cast to boot, just…

i arrive for my appointment with the orthopaedic surgeon. the last cast is sawn off in the plaster room, and then i’m told that my surgeon is not actually in (hmm? not in? i think i know where he’s in… in the south of france!)

the hospital manage to lever me in to the head-honcho’s timetable. eventually i go in, she take’s a cursory glance at my withered dangly appendage and says i’m good to go. by ‘good to go’ she actually means get out of the office and get on with it. a photocopied exercise sheet is handed to me and that’s it.

if i hadn’t spent so much time on achillesblog.com reading about all of your experiences and protocols, that really would have been it. i would have hobbled out of there having spent seven weeks non-weight bearing, with a tendon hardly tested, a bare foot that’s barely at 90°, and a leg as weak as an asthmatic ant. the phrase ‘clucking bell’ comes to mind.

i explain that i would feel safer if they would just pop me in a boot. she replies that ‘it’s fine, don’t worry, you don’t need a boot now, just take it slow’. I stress that i haven’t put any weight on my foot for 7 weeks, and there’s no way i’m leaving the hospital without the protection of a boot. she looks perplexed, stating that the usual protocol at her hospital is weight-bearing from week 4 in a ‘walking’ plaster. I look even more perplexed than her, and ask why on earth am i not following that protocol then. She shakes her head and mutters something about her consultants being a law unto themselves. ahh that’s reassuring.

if the surgeons within one institution cannot decide on a preferred protocol that they all agree on using, then i guess it would explain the huge variations that we all seem to be experiencing during our recoveries & treatments in our various locations.

i leave the hospital snug in a boot, but shudder at what might have been, had i not acquired a little knowledge about ATRs from this valuable site, and been able to question ‘protocol’.

dennis, i salute you.

 

3 Comments so far

  1. hoss on July 24th, 2008

    I agree that the docs in the same hospital should at least agree to the same kind of protocol.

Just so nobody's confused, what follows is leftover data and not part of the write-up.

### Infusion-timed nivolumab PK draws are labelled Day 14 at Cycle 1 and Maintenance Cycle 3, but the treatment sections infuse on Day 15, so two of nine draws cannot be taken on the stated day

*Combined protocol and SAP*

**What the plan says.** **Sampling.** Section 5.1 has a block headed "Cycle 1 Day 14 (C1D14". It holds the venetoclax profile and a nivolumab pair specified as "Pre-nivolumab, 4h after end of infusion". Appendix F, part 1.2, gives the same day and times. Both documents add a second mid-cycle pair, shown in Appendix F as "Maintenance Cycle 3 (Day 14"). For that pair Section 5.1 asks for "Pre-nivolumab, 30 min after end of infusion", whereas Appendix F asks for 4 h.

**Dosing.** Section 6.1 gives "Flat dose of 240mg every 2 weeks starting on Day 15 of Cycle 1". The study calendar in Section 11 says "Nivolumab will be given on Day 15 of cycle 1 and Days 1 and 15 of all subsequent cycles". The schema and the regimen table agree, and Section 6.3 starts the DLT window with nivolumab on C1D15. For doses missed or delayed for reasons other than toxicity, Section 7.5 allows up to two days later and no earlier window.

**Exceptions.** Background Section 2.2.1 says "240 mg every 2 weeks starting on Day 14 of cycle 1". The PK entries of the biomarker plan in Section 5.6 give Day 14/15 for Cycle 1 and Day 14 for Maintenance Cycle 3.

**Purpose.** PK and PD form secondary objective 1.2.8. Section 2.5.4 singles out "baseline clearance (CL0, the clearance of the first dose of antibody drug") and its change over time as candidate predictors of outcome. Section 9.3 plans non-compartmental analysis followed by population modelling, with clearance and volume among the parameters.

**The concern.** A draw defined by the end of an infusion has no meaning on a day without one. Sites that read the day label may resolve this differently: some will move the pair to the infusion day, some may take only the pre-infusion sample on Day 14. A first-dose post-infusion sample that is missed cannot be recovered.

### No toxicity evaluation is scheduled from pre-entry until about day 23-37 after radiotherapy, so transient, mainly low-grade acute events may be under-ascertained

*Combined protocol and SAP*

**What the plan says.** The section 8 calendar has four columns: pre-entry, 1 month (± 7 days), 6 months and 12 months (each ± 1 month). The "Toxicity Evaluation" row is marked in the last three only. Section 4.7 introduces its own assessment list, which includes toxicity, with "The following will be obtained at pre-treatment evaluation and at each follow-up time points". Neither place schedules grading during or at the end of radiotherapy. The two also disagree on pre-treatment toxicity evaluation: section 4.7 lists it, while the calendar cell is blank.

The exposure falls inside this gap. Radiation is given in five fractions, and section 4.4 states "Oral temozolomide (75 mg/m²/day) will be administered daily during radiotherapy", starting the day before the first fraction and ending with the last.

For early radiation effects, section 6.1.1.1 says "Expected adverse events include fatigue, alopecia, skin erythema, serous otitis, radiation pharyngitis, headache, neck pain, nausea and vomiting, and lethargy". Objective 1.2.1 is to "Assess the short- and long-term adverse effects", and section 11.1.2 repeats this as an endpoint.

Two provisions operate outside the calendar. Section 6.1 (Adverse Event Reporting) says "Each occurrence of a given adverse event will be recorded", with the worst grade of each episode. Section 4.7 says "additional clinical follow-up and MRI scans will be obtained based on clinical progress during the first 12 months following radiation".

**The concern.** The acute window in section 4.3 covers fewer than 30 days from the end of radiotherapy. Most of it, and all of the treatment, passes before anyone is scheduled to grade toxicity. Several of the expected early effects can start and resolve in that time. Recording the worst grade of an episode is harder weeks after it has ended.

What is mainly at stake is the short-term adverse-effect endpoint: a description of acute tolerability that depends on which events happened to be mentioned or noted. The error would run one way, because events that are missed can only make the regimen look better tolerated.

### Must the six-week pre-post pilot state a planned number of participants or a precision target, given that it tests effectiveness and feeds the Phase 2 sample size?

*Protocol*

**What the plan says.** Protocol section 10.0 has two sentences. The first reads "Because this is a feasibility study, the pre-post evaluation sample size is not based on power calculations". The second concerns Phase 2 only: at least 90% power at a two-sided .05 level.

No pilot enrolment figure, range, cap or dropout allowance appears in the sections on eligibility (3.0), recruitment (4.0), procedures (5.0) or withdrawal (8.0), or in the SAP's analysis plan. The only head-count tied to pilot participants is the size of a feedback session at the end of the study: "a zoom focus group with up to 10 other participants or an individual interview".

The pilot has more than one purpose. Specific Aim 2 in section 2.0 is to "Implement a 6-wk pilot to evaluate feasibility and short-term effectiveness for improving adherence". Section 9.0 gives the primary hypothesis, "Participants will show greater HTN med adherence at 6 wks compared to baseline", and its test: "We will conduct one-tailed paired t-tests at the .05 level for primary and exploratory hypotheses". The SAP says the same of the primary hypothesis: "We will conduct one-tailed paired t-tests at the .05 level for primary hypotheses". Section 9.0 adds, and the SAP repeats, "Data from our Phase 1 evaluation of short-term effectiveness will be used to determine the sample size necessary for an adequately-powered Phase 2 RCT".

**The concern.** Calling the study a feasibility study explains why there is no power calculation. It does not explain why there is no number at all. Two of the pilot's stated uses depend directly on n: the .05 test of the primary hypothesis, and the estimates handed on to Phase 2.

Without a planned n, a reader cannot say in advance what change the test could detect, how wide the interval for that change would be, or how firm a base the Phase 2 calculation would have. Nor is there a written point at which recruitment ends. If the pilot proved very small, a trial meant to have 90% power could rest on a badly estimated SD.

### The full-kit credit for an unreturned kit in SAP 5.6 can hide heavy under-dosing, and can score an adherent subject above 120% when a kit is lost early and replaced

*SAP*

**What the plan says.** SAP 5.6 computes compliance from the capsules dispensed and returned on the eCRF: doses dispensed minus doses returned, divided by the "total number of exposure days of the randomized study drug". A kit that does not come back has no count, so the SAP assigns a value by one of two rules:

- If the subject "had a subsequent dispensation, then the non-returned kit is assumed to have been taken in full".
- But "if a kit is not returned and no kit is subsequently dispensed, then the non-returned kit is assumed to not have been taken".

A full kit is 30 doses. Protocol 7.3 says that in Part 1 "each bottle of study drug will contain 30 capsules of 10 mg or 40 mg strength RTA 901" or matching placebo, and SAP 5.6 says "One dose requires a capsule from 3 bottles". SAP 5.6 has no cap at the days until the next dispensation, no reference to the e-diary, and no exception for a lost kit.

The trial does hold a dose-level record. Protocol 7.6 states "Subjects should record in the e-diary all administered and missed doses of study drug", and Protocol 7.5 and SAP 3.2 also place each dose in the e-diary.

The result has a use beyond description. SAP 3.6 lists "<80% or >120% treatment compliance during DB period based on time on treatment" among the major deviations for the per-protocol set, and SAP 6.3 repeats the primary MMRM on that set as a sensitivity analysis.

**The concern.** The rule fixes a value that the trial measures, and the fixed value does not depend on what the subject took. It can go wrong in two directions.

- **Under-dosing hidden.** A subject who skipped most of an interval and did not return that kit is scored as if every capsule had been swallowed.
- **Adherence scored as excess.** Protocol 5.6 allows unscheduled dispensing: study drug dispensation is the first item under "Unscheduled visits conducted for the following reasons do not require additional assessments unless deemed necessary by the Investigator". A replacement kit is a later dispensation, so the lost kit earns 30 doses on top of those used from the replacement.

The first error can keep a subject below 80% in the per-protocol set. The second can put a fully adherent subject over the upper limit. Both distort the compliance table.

I am now going straight from a cast to no boot and FWB. But someone I know ruptured their achilles close to a month before me and she is in a boot right now. We went to the same hospital but had a different surgeon. I am interested to see how we end up doing.

    I have a boot (from my days waiting for the surgery) and I may still make use of it in the next week or so. I’ll keep it handy if I am going places that I am unsure about.

    I second your salute to Dennis. The info from everyone here is better than you can find in any book or anywhere for that matter.

  2. Accompong on July 25th, 2008

    I’ll give my account in my blog but it mirrors yours. After reading and learning about the ATR experience, I was stunned when I was told “That’s it, see you in four weeks.” The cast dust was still settling.

    Thank goodness for this site!!!

  3. ATRsd on October 13th, 2008

    Doctors in the same hospital will have different protocols based on the individual (how active or ‘healthy’ they are) and their philosophy (aggressive vs conservative).

    My doctor moved me to a boot after 8 days. Friend of mine saw a doctor in the same office and was in a cast for 6 weeks before being moved to a boot.

    Some offices will enforce the same protocol, but I think that’s the exception not the rule.

    What I find to be boggling is that the ‘head-honcho’ was sending you out without a boot. Glad you questioned her.

    Reminds me of a ruptured tendon I had in my finger (from a bad jam - ball that was thrown at me and jammed my finger). Doctors couldn’t find a splint that fit and my finger kept moving around in the splint. It would have never healed properly and I would have had a deformed finger. I looked on the web and folks said that a simple splint could be formed with a paper clip. That did the trick and my finger is fine now (slightly less range of motion).

    Take care all.

    20 days post-op

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